The Eurasian Political Economy and Public Policy Series focuses on the democratization and economic liberalization of post-communist countries in Eurasia.
Progress in democratization and economic liberalization of the 27 post-communist countries of Eurasia is multifaceted. For instance, Belarus, Tajikistan, Turkmenistan and Uzbekistan are clearly unabashed authoritarian regimes with only sporadic ventures toward political accountability and limited effort to liberalize economically. Azerbaijan, Kazakhstan and Russia have more substantial moves, particularly on the economic side, but the regimes seem to be undergoing political retrenchment. Hungary, Poland, the Czech Republic, Slovenia, and three Baltic States clearly have competitive democracies with effective political institutions and processes and functioning market economies. Ukraine and Georgia were able to replace their unbalanced political schemes with more balanced division of powers.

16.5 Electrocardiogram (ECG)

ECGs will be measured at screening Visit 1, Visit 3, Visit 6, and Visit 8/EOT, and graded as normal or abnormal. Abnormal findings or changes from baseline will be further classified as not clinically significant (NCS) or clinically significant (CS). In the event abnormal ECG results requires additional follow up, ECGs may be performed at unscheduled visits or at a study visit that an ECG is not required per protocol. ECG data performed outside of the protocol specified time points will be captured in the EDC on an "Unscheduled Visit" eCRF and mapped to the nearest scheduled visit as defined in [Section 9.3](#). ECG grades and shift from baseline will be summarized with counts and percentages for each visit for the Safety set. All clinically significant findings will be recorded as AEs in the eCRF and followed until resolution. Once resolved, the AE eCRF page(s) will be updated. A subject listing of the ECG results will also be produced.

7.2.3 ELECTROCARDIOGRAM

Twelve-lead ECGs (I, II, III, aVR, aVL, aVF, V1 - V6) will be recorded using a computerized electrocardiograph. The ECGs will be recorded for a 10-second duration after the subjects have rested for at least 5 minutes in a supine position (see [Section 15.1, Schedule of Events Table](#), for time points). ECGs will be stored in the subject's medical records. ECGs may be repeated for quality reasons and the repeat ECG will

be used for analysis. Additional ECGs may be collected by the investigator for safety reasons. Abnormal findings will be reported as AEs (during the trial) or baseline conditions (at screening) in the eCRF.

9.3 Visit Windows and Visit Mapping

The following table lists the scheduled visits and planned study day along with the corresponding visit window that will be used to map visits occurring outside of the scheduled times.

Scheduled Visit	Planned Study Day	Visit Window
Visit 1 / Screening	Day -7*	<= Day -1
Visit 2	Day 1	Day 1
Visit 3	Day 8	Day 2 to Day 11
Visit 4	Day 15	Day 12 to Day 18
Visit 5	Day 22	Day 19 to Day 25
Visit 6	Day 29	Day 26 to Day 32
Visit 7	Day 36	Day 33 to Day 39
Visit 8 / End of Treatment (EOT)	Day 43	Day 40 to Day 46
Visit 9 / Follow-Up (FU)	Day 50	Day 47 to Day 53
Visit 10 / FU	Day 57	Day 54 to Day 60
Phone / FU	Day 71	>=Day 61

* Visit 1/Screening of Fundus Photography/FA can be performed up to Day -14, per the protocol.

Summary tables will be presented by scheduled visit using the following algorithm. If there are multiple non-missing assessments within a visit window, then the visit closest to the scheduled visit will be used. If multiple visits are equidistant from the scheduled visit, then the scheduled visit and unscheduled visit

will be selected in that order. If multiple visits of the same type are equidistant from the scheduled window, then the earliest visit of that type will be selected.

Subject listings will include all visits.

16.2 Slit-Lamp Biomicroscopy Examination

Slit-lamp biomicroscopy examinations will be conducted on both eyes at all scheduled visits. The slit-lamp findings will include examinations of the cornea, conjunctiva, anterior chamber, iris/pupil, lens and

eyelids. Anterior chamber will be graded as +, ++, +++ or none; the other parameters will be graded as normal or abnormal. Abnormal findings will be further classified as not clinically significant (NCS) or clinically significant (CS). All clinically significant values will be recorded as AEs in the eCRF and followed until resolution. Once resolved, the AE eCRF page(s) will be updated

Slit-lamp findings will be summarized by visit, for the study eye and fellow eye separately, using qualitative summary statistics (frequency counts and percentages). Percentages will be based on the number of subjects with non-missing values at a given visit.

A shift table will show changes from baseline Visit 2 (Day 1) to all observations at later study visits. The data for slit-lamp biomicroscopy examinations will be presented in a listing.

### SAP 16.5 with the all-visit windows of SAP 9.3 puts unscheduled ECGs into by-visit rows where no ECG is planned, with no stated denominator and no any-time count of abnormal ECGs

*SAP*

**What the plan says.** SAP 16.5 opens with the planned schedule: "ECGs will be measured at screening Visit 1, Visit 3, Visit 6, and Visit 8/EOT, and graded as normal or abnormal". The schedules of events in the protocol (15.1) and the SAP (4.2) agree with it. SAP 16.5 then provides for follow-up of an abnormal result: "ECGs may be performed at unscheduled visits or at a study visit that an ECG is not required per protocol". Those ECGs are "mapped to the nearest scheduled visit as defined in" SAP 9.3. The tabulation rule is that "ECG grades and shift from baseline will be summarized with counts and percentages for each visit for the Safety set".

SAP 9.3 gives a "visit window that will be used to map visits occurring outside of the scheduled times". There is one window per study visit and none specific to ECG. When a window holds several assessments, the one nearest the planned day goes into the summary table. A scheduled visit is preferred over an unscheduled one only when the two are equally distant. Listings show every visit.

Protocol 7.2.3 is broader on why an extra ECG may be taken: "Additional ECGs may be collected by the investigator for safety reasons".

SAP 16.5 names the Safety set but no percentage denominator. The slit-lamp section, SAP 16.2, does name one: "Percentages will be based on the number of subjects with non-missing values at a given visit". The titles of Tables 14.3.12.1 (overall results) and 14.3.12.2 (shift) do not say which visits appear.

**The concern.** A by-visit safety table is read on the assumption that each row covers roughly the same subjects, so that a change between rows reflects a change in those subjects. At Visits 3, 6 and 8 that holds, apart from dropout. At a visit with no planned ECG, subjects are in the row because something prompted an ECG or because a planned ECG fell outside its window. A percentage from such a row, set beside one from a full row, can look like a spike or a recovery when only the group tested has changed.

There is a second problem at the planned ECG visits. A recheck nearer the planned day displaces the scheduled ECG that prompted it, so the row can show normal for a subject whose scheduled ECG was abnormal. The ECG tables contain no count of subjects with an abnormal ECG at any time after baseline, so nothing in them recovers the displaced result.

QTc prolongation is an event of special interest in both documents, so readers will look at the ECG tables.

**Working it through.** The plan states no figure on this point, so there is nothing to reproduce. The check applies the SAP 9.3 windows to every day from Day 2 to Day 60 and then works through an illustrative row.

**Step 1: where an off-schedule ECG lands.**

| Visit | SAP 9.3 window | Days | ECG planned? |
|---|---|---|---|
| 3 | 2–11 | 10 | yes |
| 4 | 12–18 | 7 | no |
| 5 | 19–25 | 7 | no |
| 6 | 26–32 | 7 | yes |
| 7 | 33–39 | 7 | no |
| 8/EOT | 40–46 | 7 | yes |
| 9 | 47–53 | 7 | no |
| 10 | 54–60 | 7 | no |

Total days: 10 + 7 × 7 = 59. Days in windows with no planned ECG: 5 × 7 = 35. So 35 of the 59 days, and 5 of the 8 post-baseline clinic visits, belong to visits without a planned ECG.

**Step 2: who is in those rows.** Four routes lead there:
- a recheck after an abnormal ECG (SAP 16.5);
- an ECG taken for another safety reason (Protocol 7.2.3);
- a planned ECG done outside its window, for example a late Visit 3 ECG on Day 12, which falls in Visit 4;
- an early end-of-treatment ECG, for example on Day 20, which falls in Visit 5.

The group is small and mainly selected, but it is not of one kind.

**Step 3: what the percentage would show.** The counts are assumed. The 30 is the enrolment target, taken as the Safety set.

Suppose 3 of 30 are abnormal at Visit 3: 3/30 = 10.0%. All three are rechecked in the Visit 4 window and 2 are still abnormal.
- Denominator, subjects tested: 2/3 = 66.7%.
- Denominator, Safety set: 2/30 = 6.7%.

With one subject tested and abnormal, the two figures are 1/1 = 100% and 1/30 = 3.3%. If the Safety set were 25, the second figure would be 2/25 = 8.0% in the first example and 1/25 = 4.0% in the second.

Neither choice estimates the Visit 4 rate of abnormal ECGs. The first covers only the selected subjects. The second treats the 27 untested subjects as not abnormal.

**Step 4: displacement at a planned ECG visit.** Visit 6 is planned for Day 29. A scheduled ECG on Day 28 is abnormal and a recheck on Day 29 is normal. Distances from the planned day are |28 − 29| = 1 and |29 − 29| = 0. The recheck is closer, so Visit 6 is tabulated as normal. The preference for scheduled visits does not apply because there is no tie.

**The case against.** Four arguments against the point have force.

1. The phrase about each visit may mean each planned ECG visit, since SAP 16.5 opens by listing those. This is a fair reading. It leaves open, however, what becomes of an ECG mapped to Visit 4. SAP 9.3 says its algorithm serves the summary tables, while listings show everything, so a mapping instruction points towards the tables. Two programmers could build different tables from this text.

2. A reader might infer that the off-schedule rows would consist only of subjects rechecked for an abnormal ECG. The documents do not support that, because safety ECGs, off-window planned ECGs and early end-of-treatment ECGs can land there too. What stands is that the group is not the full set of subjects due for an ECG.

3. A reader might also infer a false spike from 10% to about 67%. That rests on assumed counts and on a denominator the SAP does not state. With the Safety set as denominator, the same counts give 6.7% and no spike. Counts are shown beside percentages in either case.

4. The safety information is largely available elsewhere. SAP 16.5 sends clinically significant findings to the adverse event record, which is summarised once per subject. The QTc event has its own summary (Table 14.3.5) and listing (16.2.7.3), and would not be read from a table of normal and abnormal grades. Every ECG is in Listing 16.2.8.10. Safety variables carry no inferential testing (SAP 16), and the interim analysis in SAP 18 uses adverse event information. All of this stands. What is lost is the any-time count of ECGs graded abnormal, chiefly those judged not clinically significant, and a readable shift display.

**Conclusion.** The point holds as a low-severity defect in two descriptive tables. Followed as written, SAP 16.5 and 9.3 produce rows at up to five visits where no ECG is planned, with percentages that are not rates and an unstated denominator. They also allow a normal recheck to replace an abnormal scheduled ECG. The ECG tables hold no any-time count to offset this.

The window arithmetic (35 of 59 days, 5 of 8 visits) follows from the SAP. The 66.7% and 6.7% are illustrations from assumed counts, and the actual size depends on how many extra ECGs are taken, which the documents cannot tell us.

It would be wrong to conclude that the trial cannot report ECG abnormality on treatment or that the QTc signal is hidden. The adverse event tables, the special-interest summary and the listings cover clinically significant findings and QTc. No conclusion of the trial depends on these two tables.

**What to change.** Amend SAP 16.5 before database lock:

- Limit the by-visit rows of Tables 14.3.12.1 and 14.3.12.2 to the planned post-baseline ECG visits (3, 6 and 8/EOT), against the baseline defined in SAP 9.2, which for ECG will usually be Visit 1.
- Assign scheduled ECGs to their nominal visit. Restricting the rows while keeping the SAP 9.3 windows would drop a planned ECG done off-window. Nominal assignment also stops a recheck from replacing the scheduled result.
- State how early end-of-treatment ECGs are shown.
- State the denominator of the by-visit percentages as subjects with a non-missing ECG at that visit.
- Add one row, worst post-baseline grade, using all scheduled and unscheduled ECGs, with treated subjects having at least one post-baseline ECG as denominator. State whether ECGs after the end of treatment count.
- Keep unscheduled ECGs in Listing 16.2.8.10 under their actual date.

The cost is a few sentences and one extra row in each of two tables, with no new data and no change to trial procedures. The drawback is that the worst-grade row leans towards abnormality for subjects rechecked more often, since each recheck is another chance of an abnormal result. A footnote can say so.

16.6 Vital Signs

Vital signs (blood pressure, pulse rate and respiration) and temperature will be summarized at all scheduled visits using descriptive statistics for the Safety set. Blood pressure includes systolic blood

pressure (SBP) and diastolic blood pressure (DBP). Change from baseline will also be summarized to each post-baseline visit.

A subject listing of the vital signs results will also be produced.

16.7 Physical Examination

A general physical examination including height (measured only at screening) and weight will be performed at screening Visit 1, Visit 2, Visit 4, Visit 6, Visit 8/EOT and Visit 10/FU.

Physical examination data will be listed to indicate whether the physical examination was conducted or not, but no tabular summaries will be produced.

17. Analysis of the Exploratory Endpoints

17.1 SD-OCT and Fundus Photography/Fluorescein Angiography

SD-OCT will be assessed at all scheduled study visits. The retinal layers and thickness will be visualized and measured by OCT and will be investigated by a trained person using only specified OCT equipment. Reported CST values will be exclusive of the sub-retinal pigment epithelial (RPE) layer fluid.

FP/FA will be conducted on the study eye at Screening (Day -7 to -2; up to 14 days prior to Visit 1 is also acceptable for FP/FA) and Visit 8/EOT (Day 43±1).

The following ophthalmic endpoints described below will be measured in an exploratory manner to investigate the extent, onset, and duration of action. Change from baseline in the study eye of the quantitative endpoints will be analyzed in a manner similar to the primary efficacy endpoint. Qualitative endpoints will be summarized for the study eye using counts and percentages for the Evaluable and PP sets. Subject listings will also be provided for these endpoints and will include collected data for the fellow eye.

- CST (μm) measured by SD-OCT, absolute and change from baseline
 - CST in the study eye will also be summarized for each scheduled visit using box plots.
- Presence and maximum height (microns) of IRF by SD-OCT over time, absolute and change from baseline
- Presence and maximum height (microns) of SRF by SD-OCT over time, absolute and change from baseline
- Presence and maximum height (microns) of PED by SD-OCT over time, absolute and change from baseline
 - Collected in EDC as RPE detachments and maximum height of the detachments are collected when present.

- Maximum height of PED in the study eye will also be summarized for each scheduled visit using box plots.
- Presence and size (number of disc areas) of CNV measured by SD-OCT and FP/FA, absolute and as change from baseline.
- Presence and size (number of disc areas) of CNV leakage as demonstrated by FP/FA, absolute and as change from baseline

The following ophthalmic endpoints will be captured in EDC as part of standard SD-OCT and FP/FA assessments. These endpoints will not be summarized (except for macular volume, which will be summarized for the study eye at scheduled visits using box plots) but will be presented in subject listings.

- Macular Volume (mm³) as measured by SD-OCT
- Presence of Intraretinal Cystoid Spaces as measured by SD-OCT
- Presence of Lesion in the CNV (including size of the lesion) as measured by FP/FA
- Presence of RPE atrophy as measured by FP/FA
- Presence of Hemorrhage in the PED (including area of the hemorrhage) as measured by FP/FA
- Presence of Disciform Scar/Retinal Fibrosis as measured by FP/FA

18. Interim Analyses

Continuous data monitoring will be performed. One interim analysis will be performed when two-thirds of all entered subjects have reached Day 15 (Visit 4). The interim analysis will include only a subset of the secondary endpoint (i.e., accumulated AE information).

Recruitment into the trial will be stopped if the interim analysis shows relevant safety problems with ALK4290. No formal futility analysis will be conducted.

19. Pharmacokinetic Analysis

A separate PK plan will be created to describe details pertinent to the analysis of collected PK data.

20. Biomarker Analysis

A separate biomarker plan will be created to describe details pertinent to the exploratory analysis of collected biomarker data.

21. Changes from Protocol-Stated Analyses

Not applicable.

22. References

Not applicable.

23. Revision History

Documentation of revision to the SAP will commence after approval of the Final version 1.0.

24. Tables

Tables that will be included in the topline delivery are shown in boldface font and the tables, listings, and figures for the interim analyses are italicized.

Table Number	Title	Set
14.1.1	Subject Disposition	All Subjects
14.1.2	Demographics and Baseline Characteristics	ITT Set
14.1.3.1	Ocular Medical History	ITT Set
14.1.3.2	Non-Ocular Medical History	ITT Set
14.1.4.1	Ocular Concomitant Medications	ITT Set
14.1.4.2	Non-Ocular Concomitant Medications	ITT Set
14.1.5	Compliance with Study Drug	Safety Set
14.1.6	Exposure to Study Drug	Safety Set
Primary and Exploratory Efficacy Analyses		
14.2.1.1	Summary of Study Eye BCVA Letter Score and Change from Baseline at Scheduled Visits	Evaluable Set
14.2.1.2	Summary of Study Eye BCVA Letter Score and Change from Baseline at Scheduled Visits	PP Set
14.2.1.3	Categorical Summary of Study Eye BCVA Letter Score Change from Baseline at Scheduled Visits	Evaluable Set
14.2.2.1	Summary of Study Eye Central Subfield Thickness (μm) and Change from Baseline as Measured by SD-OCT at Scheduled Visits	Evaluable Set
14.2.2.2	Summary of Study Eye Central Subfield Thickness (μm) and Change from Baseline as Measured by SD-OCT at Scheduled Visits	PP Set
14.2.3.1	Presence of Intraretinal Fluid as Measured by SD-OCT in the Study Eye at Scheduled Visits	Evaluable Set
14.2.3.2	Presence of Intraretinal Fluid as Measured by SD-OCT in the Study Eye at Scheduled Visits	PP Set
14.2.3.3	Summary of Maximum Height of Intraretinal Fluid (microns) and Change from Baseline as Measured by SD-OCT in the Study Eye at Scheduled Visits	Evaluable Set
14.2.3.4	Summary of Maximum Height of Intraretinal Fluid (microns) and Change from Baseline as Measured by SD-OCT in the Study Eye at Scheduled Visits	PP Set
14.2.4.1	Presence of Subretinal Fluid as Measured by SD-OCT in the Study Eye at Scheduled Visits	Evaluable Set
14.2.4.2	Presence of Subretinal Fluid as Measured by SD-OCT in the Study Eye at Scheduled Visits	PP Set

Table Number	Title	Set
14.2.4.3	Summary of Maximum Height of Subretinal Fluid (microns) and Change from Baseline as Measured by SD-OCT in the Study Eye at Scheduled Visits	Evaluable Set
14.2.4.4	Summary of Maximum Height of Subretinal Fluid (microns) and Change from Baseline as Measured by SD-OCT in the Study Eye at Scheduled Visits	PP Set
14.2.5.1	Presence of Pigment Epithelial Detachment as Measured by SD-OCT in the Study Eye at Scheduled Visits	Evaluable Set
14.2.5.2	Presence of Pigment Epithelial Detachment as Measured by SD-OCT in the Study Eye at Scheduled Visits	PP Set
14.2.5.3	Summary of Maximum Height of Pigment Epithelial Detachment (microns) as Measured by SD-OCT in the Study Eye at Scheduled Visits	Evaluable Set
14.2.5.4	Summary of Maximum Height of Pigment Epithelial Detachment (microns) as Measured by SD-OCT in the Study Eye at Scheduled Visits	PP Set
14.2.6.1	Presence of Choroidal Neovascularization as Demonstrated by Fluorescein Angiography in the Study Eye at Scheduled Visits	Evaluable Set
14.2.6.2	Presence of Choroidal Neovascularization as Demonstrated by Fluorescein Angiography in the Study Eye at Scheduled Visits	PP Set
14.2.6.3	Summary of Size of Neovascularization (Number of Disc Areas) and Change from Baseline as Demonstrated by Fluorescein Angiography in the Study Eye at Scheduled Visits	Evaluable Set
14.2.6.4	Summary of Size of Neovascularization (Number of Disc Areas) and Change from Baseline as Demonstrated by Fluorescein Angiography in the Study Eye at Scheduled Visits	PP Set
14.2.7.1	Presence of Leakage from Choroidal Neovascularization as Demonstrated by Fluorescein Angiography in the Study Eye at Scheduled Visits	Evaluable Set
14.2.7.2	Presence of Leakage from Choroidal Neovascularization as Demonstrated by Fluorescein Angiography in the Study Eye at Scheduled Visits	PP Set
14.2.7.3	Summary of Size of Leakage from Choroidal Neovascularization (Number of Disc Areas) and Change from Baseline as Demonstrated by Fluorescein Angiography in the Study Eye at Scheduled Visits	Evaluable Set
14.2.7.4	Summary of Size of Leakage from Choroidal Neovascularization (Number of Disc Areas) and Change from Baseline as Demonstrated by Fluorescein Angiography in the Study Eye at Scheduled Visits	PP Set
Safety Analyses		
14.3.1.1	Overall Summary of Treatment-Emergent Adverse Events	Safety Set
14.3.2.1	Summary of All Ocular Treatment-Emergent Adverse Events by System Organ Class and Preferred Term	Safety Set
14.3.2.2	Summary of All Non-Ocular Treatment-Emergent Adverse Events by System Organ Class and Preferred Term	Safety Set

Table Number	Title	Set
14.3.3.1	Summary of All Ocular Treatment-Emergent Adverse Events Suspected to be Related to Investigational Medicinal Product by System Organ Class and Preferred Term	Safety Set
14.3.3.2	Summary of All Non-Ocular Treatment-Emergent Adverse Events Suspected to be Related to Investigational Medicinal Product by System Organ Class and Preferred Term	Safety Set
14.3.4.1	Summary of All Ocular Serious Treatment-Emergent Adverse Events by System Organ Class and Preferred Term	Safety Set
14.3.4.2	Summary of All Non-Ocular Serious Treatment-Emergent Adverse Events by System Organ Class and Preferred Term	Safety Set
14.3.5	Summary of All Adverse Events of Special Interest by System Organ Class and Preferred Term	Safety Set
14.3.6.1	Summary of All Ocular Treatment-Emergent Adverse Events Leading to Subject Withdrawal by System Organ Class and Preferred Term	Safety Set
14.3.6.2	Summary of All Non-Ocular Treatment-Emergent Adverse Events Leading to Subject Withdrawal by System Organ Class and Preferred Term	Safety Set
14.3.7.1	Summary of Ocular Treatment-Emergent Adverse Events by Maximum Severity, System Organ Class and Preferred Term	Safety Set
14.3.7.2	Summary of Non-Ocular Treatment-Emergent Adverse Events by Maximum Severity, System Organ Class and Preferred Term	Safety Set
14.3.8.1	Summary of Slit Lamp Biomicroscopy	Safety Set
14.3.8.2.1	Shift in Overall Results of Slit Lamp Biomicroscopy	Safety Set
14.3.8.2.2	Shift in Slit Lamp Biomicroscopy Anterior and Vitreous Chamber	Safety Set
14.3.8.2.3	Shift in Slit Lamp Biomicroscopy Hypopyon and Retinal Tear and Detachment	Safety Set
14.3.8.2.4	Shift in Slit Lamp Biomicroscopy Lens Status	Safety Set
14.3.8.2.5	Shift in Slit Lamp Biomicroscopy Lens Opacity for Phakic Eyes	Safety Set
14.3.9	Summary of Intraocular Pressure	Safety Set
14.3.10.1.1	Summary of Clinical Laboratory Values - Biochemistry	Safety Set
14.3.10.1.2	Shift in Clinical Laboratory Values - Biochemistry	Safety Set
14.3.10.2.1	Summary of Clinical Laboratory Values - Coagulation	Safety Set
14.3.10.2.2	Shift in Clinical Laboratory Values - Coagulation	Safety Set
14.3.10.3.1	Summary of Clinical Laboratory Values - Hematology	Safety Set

But there remain serious challenges and unmet expectations. It is clear that the "dual transition" of democratization and economic liberalization has been a challenge for all of the regimes that have seriously attempted it. Indeed, the entire Eurasian region offers a fruitful field for further study.